The number of students who can go on virtual “field trips” is almost unlimited.

“The Zoom call where we visited an Oregon Christmas tree farm and then a citrus orchard in Arizona had over 3,000 students connected,” she said.

The logistics of going virtual is also easier on the farmers, she said.

“It is also a fairly low commitment when you compare having 1,000 students out to your farm for an all-day event to spending an hour, hour-and-a-half making a video,” Jansen said.

Within the agricultural community there is an eagerness to share with students, Jansen said.

When the spring Literacy Program — volunteers visiting classrooms — was nixed, Ag in the Classroom didn’t miss a beat, having volunteers meet the students on a virtual platform.

Ag in the Classroom also offers an extensive lending library and a database of lesson plans for teachers.

“We are a nonprofit program existing 100% on donations and grants, and it is because of the generosity of the agricultural community that we’re able to do these things,” she said.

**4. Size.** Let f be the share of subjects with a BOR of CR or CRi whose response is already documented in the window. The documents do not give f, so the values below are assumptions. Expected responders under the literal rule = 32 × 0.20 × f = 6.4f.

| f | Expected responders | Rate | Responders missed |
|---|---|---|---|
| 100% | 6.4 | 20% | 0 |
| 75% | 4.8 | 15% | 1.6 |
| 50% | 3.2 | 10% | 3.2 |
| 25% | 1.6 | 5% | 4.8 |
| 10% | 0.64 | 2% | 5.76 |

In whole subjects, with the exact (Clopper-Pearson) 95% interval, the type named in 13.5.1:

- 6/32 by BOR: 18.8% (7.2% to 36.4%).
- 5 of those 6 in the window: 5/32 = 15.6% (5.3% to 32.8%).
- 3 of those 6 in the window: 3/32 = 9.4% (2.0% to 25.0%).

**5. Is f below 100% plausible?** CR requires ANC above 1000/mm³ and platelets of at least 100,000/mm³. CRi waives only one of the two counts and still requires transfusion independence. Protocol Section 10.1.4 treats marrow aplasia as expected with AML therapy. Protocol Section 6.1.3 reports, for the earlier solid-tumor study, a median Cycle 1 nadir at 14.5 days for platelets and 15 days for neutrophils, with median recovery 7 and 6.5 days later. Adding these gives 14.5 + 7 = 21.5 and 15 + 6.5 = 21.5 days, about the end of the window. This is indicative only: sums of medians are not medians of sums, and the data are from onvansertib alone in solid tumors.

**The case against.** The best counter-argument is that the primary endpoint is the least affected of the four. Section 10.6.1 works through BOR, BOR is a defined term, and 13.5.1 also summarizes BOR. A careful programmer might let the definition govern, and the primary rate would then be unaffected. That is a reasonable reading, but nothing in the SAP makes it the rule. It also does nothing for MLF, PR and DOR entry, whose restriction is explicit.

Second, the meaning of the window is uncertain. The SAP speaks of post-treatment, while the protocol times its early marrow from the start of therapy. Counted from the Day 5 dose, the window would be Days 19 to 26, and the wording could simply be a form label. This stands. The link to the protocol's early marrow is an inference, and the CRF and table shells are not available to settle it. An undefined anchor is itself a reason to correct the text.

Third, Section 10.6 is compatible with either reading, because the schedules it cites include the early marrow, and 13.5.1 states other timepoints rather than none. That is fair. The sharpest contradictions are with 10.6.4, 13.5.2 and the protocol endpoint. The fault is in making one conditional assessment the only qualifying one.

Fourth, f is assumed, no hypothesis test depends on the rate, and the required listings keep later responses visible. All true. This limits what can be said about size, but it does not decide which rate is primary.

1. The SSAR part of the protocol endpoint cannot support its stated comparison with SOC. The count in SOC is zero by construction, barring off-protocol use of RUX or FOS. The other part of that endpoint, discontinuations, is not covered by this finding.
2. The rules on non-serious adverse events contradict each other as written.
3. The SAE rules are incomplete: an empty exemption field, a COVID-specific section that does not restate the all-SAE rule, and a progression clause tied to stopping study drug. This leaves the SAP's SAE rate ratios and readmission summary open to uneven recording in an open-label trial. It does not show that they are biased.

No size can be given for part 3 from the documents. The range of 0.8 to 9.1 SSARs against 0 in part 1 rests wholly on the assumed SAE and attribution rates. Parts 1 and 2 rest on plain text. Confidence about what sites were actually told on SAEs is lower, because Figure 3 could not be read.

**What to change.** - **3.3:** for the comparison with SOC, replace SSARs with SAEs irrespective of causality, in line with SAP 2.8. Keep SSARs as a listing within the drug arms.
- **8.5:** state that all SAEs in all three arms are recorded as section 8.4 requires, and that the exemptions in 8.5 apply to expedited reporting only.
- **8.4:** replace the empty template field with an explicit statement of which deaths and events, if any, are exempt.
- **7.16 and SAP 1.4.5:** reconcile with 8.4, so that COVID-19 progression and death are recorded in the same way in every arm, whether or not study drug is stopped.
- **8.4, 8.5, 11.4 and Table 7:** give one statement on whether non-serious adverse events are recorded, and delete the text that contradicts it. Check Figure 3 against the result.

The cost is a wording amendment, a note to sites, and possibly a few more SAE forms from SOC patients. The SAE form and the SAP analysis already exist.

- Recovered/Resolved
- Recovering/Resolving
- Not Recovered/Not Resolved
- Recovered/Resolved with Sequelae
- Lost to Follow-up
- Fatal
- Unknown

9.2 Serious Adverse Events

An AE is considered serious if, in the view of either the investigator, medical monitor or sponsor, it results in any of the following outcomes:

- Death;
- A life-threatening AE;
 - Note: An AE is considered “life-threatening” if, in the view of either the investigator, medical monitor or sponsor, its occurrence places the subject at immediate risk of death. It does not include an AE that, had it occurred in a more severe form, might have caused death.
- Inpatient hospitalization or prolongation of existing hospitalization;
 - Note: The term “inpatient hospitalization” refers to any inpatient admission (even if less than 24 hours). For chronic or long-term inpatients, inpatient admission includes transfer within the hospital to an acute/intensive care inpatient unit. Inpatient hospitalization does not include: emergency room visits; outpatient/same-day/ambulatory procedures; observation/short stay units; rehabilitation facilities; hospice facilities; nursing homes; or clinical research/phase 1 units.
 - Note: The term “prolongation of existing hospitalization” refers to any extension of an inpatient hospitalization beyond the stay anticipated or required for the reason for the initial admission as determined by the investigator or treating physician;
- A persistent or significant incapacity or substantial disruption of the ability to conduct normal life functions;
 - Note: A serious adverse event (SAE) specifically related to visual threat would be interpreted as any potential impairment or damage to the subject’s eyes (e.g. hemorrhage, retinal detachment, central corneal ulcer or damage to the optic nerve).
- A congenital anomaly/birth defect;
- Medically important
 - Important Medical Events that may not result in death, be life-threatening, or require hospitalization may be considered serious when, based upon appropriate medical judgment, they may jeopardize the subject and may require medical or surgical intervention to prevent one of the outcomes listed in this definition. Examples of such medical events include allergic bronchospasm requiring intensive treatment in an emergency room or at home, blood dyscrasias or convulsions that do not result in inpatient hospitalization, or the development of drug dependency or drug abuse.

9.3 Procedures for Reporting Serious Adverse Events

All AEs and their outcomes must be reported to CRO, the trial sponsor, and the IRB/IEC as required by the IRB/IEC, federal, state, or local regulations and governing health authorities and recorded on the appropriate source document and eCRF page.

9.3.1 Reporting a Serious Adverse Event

This year they are also offering the Specialty Crop Subscription Program, providing third- to fifth-grade students with monthly boxes featuring a different Oregon crop, such as cranberries during the winter holidays.

“That’s been popular because the teachers don’t have to come up with the supplies on their own and they’re fun, hands-on activities that people are largely missing with virtual education,” Jansen said. “We have a small team and I’m really proud of all that we’ve accomplished.

“We had it planned in a completely different way so it’s taken a lot of flexibility to pivot everything to a digital format that teachers can really use,” Jansen said. “We’ve been really intentional about that every time we developed a lesson.

“That’s what is most helpful to them as they navigate this time.”